The distribution of reinforcements and interfacial bonding state with the metal matrix are crucial factors in achieving excellent comprehensive mechanical properties for aluminum (Al) matrix composites. Normally, after heat treatment, graphene nanosheets (GNSs)/Al composites experience a significant loss of strength. Here, better performance of GNS/Al was explored with a hybrid strategy by introducing 0.9 vol.% silicon carbide nanoparticles (SiCnp) into the composite. Pre-ball milling of Al powders and 0.9 vol.% SiCnp gained Al flakes that provided a large dispersion area for 3.0 vol.% GNS during the shift speed ball milling process, leading to uniformly dispersed GNS for both as-sintered and as-extruded (0.9 vol.% SiCnp + 3.0 vol.% GNS)/Al. High-temperature heat treatment at 600 °C for 60 min was performed on the as-extruded composite, giving rise to intragranular distribution of SiCnp due to recrystallization and grain growth of the Al matrix. Meanwhile, nanoscale Al4C3, which can act as an additional reinforcing nanoparticle, was generated because of an appropriate interfacial reaction between GNS and Al. The intragranular distribution of both nanoparticles improves the Al matrix continuity of composites and plays a key role in ensuring the plasticity of composites. As a result, the work hardening ability of the heat-treated hybrid (0.9 vol.% SiCnp + 3.0 vol.% GNS)/Al composite was well improved, and the tensile elongation increased by 42.7% with little loss of the strength. The present work provides a new strategy in achieving coordination on strength–plasticity of Al matrix composites. Full article
(This article belongs to the Special Issue Study on Advanced Metal Matrix Composites (2nd Edition))
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15 pages, 7502 KiB  
Article
Rheological Properties and 3D Printing Behavior of PCL and DMSO2 Composites for Bio-Scaffold
by Jae-Won Jang, Kyung-Eun Min, Cheolhee Kim, Chien Wern and Sung Yi
Materials 2024, 17(10), 2459; https://0-doi-org.brum.beds.ac.uk/10.3390/ma17102459 - 20 May 2024
Viewed by 380
Abstract
The significance of rheology in the context of bio three-dimensional (3D) printing lies in its impact on the printing behavior, which shapes material flow and the layer-by-layer stacking process. The objective of this study is to evaluate the rheological and printing behaviors of [...] Read more.
The significance of rheology in the context of bio three-dimensional (3D) printing lies in its impact on the printing behavior, which shapes material flow and the layer-by-layer stacking process. The objective of this study is to evaluate the rheological and printing behaviors of polycaprolactone (PCL) and dimethyl sulfone (DMSO2) composites. The rheological properties were examined using a rotational rheometer, employing a frequency sweep test. Simultaneously, the printing behavior was investigated using a material extrusion 3D printer, encompassing varying printing temperatures and pressures. Across the temperature range of 120–140 °C, both PCL and PCL/DMSO2 composites demonstrated liquid-like behavior, with a higher loss modulus than storage modulus. This behavior exhibited shear-thinning characteristics. The addition of DMSO2 10, 20, and 30 wt% into the PCL matrix reduced a zero-shear viscosity of 33, 46, and 74% compared to PCL, respectively. The materials exhibited extrusion velocities spanning from 0.0850 to 6.58 mm/s, with velocity being governed by the reciprocal of viscosity. A significant alteration in viscosity by temperature change directly led to a pronounced fluctuation in extrusion velocity. Extrusion velocities below 0.21 mm/s led to the production of unstable printed lines. The presence of distinct viscosities altered extrusion velocity, flow rate, and strut diameter. This phenomenon allowed the categorization of pore shape into three zones: irregular, normal, and no-pore zones. It underscored the importance of comprehending the rheological aspects of biomaterials in enhancing the overall quality of bio-scaffolds during the 3D printing process. Full article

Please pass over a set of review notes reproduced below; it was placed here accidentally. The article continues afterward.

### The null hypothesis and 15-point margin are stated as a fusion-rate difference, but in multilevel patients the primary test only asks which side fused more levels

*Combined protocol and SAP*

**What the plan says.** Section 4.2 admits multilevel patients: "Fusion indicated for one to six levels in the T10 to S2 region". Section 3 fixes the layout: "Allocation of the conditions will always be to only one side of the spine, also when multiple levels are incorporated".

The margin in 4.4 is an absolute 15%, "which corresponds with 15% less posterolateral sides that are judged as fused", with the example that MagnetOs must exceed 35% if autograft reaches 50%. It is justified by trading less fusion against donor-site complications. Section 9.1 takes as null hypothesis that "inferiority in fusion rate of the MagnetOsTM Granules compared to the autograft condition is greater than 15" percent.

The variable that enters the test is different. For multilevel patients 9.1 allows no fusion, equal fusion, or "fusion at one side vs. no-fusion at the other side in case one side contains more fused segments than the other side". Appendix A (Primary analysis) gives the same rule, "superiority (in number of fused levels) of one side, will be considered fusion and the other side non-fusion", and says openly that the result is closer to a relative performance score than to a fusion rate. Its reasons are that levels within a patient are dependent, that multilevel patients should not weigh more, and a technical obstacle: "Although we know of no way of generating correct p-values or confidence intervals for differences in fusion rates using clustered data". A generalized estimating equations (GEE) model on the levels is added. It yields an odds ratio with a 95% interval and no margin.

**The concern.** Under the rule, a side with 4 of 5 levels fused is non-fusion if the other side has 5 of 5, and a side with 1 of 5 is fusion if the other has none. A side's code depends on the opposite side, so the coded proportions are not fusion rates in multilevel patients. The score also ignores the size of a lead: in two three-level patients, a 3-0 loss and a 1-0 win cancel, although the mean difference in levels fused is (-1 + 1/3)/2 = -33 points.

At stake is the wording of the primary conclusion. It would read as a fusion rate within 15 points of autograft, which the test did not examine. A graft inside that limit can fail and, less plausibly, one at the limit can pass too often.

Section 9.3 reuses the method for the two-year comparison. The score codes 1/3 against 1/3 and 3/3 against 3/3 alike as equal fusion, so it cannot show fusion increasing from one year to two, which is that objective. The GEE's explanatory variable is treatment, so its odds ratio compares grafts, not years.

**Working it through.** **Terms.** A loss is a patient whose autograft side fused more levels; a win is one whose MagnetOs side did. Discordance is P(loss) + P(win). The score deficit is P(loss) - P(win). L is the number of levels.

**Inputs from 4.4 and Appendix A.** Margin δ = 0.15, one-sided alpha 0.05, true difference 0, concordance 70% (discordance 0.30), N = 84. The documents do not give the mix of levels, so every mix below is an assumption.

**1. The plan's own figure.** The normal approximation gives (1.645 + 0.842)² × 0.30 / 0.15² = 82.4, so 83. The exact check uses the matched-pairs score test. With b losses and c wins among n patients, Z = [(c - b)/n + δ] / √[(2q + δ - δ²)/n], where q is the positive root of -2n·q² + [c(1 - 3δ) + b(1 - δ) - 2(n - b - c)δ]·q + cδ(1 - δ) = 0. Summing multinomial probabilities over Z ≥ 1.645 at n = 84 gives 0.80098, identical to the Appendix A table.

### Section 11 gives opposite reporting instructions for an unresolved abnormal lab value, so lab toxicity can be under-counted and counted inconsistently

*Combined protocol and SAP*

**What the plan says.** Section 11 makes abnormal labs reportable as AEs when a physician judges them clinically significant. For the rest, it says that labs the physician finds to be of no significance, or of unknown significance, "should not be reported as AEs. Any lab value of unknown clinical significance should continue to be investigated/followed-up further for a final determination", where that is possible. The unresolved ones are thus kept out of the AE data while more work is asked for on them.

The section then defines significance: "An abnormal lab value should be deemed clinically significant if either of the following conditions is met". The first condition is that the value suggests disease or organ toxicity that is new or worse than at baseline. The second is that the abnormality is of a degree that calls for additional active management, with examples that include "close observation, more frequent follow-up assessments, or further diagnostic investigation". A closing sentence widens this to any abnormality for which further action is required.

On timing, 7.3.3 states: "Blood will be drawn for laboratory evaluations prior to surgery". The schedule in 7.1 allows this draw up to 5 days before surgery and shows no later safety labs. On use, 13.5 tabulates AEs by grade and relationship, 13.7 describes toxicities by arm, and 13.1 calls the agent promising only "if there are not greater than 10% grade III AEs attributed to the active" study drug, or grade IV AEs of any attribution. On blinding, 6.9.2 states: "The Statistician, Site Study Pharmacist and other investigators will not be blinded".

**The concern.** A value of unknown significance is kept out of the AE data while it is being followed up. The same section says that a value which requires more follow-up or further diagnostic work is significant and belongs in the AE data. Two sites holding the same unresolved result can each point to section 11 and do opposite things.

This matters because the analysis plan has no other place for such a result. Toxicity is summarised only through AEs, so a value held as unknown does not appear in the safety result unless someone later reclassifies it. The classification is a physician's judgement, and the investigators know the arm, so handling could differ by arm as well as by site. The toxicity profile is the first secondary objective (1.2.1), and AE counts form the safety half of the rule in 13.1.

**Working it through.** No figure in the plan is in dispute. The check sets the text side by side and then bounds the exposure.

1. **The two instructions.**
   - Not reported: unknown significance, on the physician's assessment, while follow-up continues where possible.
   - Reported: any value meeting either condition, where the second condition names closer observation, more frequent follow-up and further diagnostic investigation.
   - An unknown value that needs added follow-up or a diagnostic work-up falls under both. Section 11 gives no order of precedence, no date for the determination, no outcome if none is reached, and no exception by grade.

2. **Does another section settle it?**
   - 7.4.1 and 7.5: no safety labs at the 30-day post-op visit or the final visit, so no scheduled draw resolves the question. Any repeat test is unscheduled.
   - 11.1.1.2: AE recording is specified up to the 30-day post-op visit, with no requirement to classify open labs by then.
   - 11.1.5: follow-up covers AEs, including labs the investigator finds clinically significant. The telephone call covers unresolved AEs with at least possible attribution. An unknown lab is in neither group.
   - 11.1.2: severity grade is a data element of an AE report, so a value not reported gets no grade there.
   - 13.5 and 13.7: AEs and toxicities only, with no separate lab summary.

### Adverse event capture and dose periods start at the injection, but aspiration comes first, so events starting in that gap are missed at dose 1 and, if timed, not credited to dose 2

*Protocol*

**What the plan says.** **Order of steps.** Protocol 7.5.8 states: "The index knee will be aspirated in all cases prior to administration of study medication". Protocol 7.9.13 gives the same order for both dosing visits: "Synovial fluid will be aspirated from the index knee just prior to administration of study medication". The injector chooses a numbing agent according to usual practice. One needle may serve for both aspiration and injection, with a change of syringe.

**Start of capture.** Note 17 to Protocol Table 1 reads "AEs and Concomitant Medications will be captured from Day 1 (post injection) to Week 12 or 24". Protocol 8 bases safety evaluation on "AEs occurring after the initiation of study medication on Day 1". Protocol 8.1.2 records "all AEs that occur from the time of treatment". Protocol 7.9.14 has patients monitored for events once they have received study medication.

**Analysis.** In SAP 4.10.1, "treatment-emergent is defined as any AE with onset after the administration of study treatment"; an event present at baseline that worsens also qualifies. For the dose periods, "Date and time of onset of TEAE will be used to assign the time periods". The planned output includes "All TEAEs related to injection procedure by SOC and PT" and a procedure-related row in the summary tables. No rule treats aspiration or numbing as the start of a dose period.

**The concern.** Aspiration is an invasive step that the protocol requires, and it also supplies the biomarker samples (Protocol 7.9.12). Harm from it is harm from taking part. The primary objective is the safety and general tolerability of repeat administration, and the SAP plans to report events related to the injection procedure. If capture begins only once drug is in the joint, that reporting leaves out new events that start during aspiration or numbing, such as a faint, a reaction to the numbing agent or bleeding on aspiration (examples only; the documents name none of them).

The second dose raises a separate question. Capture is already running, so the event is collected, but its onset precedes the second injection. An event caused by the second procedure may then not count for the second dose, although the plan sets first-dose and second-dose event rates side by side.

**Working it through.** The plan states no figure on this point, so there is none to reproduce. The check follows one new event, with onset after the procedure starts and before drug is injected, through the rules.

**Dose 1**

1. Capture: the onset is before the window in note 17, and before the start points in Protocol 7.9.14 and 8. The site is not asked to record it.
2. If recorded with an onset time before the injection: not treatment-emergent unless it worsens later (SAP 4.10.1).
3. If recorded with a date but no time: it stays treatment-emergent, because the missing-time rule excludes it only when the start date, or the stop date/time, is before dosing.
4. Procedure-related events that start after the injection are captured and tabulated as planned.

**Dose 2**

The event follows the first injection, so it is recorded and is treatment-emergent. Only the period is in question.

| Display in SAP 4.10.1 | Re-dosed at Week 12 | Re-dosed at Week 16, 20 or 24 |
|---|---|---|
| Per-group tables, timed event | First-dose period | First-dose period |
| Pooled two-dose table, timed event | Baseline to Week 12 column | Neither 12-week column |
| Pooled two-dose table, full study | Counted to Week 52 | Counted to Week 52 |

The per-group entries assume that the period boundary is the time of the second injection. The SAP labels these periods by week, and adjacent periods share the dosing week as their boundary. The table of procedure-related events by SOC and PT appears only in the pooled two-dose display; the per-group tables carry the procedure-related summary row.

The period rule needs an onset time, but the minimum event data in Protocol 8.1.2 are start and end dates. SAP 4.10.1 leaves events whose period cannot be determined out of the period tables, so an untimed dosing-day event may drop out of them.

(This article belongs to the Special Issue Advanced Materials and Manufacturing Processes)
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17 pages, 5784 KiB  
Article
Advanced Computational Analysis of Cobalt-Based Superalloys through Crystal Plasticity
by Shahriyar Keshavarz, Carelyn E. Campbell and Andrew C. E. Reid
Materials 2024, 17(10), 2458; https://0-doi-org.brum.beds.ac.uk/10.3390/ma17102458 - 20 May 2024
Viewed by 400
Abstract